The automated, cloud-based DISC profiling of today can trace at least its core ideas back to ancient times.
The idea of building a picture of a personality by combining a set of basic elements is a very old one, though its original incarnations have little to do with modern personality profiling. In fact it was the ancient Greeks who first thought about the human personality in this way. The roots of this idea may even predate the Greeks, but it was Hippocrates who first made a consistent attempt to describe behaviour this way.
Hippocrates defined four personality 'temperaments', connected with four bodily 'humours', each of which was in turn connected to one of the four elements. These ideas about humours and elements turned out to be utterly wrong, of course, but the ways in which they were combined was intriguing. Some five centuries after Hippocrates, the Roman physician Galen proposed that the temperaments could be understood in terms of their relations to one another. For instance, a choleric personality (ambitious and strong-willed) was associated with the element fire, and it had a diametric opposite in a phlegmatic temperament (calm and and patient), connected with water.
What's important about this view is that features of the personality can be interrelated and balanced against one another, with different personalities being related to combinations of different factors. Also important is the underlying structure, so that the various factors can be mapped on a pair of overlapping axes (an approach we call a biaxial model).
Though the less scientific ideas of Hippocrates and Galen were jettisoned as science advanced, studies based on the four temperaments themselves continued until remarkably recently. As the concepts behind personality began to be investigated more rigorously, statistical analysis began to break down personality factors in a more scientific way. One of the foremost proponents of this approach was Hans Eysenck, whose analysis resulted in a biaxial model mapping factors against a pair of traits. Eysenck himself remarked on how similar this result was to the old idea of the temperaments, though the factors themselves were more technically defined. There are numerous comparable approaches (perhaps most notably that of Carl Jung, whose personality work is partly based on a relationship of this kind).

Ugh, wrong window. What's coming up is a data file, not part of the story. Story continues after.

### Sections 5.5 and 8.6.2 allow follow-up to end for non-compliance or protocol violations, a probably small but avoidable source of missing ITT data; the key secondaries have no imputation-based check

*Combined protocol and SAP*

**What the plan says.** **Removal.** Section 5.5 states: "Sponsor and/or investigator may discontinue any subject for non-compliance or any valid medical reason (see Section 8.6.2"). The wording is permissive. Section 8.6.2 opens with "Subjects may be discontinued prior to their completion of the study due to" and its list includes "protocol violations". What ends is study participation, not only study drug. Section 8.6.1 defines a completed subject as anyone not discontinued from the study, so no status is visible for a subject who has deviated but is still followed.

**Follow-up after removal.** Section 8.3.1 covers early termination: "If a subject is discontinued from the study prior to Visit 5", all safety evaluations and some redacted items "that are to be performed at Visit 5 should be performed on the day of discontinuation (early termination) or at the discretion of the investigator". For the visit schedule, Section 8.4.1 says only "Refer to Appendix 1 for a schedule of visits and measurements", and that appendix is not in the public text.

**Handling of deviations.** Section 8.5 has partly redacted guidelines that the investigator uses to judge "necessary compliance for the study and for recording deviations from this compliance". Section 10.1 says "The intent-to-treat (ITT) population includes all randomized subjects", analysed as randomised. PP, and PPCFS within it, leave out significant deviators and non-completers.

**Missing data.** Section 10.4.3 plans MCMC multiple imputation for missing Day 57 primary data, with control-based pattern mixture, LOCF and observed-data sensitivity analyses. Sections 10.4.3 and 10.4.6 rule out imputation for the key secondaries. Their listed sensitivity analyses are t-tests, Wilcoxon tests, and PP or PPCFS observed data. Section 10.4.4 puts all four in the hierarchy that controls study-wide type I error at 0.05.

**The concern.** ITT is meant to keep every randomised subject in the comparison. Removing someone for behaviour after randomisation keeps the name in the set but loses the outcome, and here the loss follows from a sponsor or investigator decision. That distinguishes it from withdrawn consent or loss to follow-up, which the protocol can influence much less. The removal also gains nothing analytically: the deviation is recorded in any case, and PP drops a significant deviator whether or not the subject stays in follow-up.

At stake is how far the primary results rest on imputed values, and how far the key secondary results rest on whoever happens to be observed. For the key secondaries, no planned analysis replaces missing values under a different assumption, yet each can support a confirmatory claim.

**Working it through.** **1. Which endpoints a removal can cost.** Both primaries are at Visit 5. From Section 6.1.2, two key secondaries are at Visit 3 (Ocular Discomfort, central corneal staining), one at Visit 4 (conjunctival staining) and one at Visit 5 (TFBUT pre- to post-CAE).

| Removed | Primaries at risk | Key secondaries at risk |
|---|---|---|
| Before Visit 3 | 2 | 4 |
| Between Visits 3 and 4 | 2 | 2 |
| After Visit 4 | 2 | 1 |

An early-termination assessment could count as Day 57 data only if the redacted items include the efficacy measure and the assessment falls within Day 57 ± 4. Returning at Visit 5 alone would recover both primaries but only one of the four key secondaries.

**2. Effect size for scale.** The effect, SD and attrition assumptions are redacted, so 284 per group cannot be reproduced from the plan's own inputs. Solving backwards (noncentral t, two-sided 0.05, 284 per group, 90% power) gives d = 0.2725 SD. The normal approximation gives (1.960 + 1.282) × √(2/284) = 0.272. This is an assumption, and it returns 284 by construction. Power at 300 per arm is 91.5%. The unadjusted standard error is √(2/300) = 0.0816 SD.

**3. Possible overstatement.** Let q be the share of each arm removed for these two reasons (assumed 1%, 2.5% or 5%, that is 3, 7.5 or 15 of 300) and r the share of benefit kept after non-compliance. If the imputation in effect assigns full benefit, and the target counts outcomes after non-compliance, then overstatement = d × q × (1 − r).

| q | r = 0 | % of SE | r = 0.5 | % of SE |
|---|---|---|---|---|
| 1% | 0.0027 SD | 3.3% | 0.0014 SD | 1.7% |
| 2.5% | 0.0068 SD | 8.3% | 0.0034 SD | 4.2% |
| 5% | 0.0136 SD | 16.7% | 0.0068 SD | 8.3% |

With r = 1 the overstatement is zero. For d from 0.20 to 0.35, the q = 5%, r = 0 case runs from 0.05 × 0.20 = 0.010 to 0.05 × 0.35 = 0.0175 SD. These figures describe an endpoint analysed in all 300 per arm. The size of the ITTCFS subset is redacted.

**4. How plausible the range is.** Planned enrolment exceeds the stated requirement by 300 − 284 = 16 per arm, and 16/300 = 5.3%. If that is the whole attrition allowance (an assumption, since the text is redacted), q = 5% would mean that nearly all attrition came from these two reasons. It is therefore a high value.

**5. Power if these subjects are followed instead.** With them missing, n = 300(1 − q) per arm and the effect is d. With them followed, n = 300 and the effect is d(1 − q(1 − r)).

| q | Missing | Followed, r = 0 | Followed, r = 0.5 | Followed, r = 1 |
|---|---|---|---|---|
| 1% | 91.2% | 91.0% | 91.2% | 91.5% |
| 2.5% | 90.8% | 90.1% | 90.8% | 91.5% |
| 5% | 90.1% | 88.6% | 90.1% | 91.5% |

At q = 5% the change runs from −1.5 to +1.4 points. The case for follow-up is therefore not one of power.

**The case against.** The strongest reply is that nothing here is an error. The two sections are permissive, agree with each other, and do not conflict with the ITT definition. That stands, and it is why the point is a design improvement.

Even the ancient Greek approach used a primitive 'biaxial model' to relate the elements to one another, and therefore also their related concepts within the personality.
A more modern model, that of Hans Eysenck. Though more rigorously defined, this model still retains the old names for the basic types: Melancholic, Choleric, Sanguine and Phlegmatic (marked M, C, S and P above).
Though DISC is based on a model of its own, it maintains the continuity of breaking down personality into four quadrants based on two axes.
One of these models was developed by American psychologist and writer William Moulton Marston, in his 1928 book Emotions of Normal People. This was the ultimate prototype of the DISC profiling technique: a pair of axes producing a set of four interconnected factors. Marston originally called these four factors Dominance, Inducement, Submission and Compliance, though 'Inducement' and 'Submission' now carry the more meaningful modernised names of Influence and Steadiness.
It was during the 1940's that Marston's profiling technique came to prominence, when it was adopted by the U.S. military to help in recruitment during the Second World War. Over the following decades its simplicity and flexibility meant that it became more and more widely used across the world.
In the early days, DISC profiles were created from paper questionnaires, marked and assessed by hand. With the advent of personal computers and the Internet, DISC adapted itself easily to a more automated approach, so that tests can now be managed in a completely automated way. Not only can tests be administered across the Web, but expert systems can compile customised reports from the results without the need for any human intervention. All this makes DISC an ideal profiling solution for the twenty-first century.
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